¶ 17 The text message at issue described an event, an argument between C. and Damper, perceived by the purported speaker, C, as evidenced by the statement, “Me and Marcus are fighting.” Additionally, the speaker’s use of the present tense, “are fighting,” suggests she sent the message either during her fight with Damper or shortly thereafter. On this record, we cannot conclude the superior court abused its discretion in ruling the text message constituted a presentsense impression. See id. at ¶ 47 (hearsay account of telephone call admissible under Rule 803(1) based on evidence that declarant told witness she had “just hung up”).

C. Authentication. ¶ 18 Damper also argues the text message could not be authenticated and lacked sufficient foundation because the State did not prove it was C. who sent the message. Evidence is supported by proper foundation when the proponent offers sufficient evidence to support a finding that the evidence is what the proponent claims it to be. Ariz. R. Evid. 901(a). In ruling on authentication, the superior court “does not determine whether the evidence is authentic, but only whether evidence exists from which the jury could reasonably conclude that it is authentic.” State v. Lavers, 168 Ariz. 376, 386, 814 P.2d 333, 343 (1991). Accordingly,

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foundation is sufficient when supported by “[t]estimony that a matter is what it is claimed to be.” Ariz. R. Evid. 90] (b)(1).

¶ 19 Sufficient evidence exists from which the jury reasonably could have concluded the text message B. received was, as the State argued, sent by C. At trial, B. testified she and C. often communicated with text messages. She explained that she had saved C.’s cellphone number in her own cell phone, denominated by a nickname, and that when the text message at issue arrived the morning of the shooting, her phone displayed that nickname as the sender of the message. See Dickens v. State, 175 Md.App. 231, 927 A.2d 32, 37 (2007) (text message, authenticated by evidence it was sent from a cell phone in defendant’s possession and contained facts known only by defendant). Damper argues anyone with access to the apartment he shared with C. could have sent the message. But C.’s cell phone was found on the bed beside her body after the shooting, and Damper points to no evidence indicating that anyone other than C. used the phone that morning. On this record, the superior court did not err in concluding sufficient evidence existed to properly authenticate the text message.

D. Rule 403. ¶ 20 Damper finally contends that even if the text message was otherwise admissible, the superior court erred in admitting it because its prejudicial effect substantially outweighs its probative value. Otherwise admissible relevant evidence “may be excluded if its probative value is substantially outweighed by the danger of unfair prejudice. . . .” Ariz. R. Evid. 403. Unfair prejudice exists “if the evidence has an undue tendency to suggest decision on an improper basis, such as emotion, sympathy, or horror.” State v. Mott, 187 Ariz. 536, 545, 931 P.2d 1046, 1055 (1997). Because “the trial court is in the best position to balance the probative value of challenged evidence against its potential for unfair prejudice,” we give the court broad discretion in making this determination State v. Connor, 215 Ariz. 553, 564, ¶ 39, 161 P.3d 596, 607 (App. 2007) (internal quotation omitted).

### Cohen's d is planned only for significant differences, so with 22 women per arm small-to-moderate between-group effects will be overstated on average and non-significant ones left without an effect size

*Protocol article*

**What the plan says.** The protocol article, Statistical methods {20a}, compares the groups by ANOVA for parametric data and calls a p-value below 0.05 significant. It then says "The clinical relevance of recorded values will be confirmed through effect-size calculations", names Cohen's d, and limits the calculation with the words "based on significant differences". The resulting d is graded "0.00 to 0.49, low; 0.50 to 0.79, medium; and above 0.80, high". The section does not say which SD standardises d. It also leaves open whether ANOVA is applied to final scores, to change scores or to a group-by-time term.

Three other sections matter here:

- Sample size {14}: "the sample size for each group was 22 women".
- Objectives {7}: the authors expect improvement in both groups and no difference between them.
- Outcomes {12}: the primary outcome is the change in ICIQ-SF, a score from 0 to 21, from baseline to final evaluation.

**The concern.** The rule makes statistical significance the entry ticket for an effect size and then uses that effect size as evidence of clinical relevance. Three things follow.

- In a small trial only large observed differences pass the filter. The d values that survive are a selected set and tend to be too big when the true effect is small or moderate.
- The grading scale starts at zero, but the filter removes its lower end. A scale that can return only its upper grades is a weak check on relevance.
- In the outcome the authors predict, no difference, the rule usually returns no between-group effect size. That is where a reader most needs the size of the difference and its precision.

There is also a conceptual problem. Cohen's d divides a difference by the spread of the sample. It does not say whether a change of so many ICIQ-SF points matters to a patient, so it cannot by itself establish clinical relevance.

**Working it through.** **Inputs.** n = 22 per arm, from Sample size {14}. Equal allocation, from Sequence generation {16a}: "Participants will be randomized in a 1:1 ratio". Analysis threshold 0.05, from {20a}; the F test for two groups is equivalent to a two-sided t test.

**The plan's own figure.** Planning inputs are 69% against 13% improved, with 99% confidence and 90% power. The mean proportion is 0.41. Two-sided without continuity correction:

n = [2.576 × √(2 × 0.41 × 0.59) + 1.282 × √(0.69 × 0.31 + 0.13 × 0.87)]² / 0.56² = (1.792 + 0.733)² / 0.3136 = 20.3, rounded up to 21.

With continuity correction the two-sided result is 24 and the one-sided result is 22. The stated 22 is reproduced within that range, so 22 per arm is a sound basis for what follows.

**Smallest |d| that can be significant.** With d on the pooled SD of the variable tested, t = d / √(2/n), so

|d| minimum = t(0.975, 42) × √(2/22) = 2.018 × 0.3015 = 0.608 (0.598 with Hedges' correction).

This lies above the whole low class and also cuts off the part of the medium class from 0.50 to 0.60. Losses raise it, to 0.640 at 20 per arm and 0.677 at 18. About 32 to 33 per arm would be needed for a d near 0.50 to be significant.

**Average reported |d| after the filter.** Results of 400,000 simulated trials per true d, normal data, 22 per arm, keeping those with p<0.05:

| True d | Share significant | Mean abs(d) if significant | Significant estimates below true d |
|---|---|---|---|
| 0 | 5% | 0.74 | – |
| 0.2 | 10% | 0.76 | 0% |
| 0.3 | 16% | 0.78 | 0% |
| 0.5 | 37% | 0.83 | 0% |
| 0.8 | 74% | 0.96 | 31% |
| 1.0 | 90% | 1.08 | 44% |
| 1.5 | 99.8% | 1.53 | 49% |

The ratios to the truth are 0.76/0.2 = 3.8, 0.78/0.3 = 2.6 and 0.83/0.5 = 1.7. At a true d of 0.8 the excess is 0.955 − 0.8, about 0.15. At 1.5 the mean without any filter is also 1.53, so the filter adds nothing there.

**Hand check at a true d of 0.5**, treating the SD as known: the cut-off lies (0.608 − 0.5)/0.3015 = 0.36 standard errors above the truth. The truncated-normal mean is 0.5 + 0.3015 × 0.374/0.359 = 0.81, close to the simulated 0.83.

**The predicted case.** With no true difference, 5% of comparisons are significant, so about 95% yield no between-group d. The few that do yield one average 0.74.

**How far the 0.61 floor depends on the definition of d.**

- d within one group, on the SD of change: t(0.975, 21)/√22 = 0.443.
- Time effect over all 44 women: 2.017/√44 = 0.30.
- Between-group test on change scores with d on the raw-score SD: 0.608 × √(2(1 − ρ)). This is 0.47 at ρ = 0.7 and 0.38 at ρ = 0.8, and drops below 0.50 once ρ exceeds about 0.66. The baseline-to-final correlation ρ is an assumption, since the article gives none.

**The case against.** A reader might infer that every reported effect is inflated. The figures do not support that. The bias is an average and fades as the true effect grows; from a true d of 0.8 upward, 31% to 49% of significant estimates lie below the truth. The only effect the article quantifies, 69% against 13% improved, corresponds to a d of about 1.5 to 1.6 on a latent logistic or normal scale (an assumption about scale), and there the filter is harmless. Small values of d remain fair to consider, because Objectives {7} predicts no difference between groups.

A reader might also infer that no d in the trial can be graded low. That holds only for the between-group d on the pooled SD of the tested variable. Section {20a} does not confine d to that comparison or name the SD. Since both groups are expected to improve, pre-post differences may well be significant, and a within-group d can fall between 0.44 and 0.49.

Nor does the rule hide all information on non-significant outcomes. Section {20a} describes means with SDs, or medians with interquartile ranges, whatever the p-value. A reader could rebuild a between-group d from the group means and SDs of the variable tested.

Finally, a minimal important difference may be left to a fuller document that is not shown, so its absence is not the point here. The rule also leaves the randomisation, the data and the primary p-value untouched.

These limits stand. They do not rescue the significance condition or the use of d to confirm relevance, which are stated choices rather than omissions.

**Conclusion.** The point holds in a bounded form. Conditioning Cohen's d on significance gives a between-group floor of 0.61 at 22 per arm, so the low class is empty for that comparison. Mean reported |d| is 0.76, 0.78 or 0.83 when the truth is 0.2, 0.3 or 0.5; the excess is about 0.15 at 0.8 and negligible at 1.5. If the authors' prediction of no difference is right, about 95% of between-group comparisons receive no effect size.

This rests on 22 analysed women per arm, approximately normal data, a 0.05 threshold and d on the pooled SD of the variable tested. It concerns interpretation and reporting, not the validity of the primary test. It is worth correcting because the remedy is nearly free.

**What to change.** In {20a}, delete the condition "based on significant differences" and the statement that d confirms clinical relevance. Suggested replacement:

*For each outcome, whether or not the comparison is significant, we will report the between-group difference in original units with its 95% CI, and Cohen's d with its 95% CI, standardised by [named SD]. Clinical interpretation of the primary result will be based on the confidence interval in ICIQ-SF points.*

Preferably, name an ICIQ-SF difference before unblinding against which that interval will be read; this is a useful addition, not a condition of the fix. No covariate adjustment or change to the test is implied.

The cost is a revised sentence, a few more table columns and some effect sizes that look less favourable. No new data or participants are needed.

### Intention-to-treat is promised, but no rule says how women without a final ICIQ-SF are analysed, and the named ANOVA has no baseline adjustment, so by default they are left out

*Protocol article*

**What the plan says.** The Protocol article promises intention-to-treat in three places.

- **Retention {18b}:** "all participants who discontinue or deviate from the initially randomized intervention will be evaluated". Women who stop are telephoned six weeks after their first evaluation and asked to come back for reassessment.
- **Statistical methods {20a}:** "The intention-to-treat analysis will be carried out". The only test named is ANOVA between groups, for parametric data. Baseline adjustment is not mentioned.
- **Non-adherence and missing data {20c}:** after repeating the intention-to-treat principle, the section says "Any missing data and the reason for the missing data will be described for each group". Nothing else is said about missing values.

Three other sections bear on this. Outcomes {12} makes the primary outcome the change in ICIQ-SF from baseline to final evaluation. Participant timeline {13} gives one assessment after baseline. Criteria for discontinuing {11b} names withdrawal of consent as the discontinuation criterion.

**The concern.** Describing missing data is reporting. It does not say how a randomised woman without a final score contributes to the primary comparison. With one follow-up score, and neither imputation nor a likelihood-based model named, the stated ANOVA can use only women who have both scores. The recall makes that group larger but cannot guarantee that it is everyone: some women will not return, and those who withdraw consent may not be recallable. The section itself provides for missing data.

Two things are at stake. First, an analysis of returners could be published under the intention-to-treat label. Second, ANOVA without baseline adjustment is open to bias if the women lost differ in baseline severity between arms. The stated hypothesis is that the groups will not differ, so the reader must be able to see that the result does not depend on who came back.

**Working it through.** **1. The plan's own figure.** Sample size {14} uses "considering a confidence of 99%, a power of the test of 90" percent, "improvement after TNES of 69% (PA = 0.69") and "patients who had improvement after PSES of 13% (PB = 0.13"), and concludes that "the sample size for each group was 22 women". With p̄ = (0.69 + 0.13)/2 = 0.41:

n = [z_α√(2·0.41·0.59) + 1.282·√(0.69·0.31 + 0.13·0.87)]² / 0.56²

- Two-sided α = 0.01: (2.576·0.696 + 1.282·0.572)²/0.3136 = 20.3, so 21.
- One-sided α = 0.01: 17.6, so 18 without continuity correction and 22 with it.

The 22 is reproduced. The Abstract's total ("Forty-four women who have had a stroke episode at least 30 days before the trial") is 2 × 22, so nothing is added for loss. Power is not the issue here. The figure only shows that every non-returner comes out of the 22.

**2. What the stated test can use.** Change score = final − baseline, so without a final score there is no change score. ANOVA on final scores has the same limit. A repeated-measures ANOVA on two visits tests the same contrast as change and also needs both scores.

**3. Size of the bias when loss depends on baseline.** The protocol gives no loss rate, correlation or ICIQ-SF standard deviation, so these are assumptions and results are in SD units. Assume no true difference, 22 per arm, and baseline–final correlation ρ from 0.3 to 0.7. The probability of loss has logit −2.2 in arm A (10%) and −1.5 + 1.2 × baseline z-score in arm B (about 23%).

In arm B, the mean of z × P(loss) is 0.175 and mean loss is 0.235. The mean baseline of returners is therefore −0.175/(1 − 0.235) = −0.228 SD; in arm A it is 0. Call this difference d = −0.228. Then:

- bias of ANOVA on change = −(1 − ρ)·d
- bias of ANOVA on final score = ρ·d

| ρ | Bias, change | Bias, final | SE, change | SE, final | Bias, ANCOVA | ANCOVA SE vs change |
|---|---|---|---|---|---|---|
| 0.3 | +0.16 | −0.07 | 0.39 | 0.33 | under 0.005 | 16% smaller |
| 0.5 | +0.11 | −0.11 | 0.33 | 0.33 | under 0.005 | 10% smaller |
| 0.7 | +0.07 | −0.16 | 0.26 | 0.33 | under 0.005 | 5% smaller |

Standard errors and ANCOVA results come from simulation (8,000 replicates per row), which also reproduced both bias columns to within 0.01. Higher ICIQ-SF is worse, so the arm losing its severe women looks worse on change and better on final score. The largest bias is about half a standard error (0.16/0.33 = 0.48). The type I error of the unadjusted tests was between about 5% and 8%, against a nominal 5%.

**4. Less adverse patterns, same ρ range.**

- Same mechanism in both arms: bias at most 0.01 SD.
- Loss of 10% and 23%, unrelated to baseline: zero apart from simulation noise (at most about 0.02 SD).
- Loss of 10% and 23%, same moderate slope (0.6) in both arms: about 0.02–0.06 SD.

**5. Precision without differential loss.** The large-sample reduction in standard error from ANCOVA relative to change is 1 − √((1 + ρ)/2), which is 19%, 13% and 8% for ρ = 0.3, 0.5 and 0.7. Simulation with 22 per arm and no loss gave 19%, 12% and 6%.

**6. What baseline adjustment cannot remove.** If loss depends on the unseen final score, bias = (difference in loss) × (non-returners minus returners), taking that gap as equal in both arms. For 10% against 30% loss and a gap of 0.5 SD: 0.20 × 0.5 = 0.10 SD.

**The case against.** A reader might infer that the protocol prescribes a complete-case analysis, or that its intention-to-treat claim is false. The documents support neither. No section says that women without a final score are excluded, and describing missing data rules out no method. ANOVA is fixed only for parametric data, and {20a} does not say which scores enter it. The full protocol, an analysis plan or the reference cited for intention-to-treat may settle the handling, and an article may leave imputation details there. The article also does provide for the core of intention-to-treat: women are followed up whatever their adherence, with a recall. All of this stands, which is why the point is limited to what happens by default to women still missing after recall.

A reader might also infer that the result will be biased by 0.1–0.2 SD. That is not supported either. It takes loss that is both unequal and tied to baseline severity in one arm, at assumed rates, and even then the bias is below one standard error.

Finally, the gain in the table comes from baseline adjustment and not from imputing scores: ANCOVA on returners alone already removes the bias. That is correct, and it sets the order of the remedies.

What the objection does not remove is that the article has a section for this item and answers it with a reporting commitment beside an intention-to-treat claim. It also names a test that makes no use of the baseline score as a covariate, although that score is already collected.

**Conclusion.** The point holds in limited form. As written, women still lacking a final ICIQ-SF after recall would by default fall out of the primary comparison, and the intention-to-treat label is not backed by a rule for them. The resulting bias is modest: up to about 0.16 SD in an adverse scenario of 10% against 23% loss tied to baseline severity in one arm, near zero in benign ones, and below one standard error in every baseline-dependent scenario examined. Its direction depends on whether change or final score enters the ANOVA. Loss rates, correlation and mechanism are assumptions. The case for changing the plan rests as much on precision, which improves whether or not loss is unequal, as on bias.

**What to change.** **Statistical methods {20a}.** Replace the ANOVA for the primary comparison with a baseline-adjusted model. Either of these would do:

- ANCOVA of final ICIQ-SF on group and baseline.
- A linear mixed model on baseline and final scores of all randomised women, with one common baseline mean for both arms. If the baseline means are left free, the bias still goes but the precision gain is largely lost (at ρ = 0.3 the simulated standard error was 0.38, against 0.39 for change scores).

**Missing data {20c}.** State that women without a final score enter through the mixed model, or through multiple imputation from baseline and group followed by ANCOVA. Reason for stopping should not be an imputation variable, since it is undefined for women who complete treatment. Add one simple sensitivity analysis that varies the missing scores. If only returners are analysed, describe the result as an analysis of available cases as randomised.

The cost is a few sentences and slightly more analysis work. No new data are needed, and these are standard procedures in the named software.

¶ 21 Damper argues the text message was unfairly prejudicial because it “strongly suggested” that he and C. had a “violent argument” just before her shooting and that Damper thus shot her “in a fit of passion.” In the alternative, he argues that the message’s probative value is slight because it did not suggest an argument of great significance.

¶ 22 We conclude the superior court did not abuse its discretion in finding that any prejudice that might be caused by admission of the text message was outweighed by its probative value. Damper has made no showing, nor do we discern, that the message had any tendency to cause the jury to decide his case based on an improper basis, such as emotion, sympathy or horror. See Mott, 187 Ariz. at 545, 931 P.2d at 1055. Furthermore, the message had significant probative value. Sent at 11.21 a.m., the message tended to show C. and Damper argued immediately before the shooting, which must have occurred prior to Barron’s call to C.’s phone at 11:24 a.m., thereby supporting the State’s theory that Damper shot her intentionally. See State v. Wood, 180 Ariz. 53, 62, 881 P.2d 1158, 1167 (1994) (evidence of previous quarrels between victim and defendant admissible and probative of motive); State v. Jeffers, 135 Ariz. 404, 418, 661 P.2d 1105, 1119 (1983) (same). Such evidence is especially probative when, as here, the defendant asserts the shooting was accidental.

CONCLUSION ¶ 23 For the reasons set forth above, Damper’s convictions and sentences are affirmed.


[1] On appeal, we view the evidence in the light most favorable to sustaining the verdict. State v. Tucker, 205 Ariz. 157, 160 n. 1, 68 P.3d 110, 113 n. 1 (2003).
[2] “In all criminal prosecutions, the accused shall enjoy the right . . . to be confronted with the witnesses against him.” U.S. Const. amend. VI.
[3] Damper argues that creating a text message necessarily is a slow and deliberate act but cites no evidence to dispute common experience, of which we take judicial notice, that some persons are able to “text” at a rapid-fire pace.